|Agena-A||Bell 8048||69 kN||120 seconds||Atlas, Thor||20|
|Agena-B||Bell 8081||71 kN||240 seconds||Atlas, Thor||76|
|Agena-D||Bell 8096 (Bell 8247 on Agena Target Vehicle)||71 kN||265 seconds||Atlas, Thor, Thorad, Titan IIIB||269|
The Agena A was the first type of Agena to be built. It was launched atop Thor and Atlas rockets, mostly into polar orbits from Vandenberg Air Force Base Launch Complex 75 and Point Arguello Launch Complex 1 respectively. Two Atlas launches occurred from Launch Complex 14 at Cape Canaveral. The Agena-A was propelled by a Bell 8048 (XLR-81-BA-5) engine, which could produce 69 kilonewtons of thrust for two minutes. Eighteen Agena As were launched in 1959-61, all of them for the Discoverer, MIDAS, and Samos programs.
During 1960, Lockheed introduced the improved Agena B, which could be restarted in orbit and had longer propellant tanks for increased burn time/ It was equipped with a Bell 8081 engine, which could generate 71 kilonewtons of thrust, and be restarted in orbit. The stage carried enough propellant for the engine to burn for a total of four minutes. These launched the SAMOS-E, SAMOS-F (ELINT Ferret), and MIDAS (Missile Defense Alarm System) military early-warning satellites, Ranger lunar probes, Mariner planetary probes, OGO, and Nimbus satellites. Agena B's maiden voyage was the (unsuccessful) launch of Discoverer 16 on October 26, 1960. The Agena B took months to be ready for Atlas launches and did not fly on there until Midas 3 on July 12, 1961. The final Agena B flight was the launch of OGO 3 on June 7, 1966. A total of 75 were launched.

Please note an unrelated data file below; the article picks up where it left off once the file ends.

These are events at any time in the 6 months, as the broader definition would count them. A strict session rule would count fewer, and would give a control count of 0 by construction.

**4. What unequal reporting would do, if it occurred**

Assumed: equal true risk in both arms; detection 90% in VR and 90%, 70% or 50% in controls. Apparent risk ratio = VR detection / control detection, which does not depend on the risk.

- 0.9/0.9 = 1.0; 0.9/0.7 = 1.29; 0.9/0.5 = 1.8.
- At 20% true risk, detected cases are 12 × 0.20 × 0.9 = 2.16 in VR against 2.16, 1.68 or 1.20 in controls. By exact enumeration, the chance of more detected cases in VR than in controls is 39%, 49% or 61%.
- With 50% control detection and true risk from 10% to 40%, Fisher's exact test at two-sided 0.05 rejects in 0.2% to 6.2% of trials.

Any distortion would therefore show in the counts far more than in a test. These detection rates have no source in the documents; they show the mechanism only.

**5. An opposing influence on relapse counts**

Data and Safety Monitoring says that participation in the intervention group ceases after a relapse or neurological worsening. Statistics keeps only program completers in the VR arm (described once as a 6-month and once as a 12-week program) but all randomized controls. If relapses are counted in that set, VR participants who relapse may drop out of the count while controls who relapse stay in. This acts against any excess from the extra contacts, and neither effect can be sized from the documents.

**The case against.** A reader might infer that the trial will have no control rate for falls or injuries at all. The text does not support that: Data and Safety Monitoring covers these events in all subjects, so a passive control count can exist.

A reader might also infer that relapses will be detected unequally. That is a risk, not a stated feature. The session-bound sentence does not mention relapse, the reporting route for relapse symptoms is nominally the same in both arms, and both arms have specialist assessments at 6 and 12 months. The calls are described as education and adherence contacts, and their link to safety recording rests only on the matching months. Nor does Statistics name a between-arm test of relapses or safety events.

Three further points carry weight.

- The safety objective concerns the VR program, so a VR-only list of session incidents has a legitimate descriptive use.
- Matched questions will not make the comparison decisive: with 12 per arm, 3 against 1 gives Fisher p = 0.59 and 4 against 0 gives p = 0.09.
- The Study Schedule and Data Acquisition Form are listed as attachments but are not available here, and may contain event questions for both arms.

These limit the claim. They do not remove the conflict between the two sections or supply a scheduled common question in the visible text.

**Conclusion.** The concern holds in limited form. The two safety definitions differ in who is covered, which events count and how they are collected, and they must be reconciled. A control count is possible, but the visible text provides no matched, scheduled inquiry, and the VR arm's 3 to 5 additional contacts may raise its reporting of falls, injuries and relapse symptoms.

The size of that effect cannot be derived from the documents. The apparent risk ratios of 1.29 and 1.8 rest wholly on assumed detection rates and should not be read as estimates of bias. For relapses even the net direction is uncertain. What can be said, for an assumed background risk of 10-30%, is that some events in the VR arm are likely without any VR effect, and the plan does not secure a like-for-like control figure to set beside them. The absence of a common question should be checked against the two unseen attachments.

The Agena D was the result of a proposal by Lockheed engineering executive Lawrence Edwards, who suggested standardizing the basic Agena configuration (up to this point, each Agena was custom-built for both the payload and the launch vehicle it was used with), and adding additional features depending on payload requirements, and a requirement from the Pentagon that the Agena be made compatible with the Titan rocket. This proposal originated in late 1962 when mounting frustration over the high failure rate of Thor and Atlas-Agena prompted the suggestion that greater standardization of launch vehicles would improve reliability. David N. Spires summarizes the standardization as follows: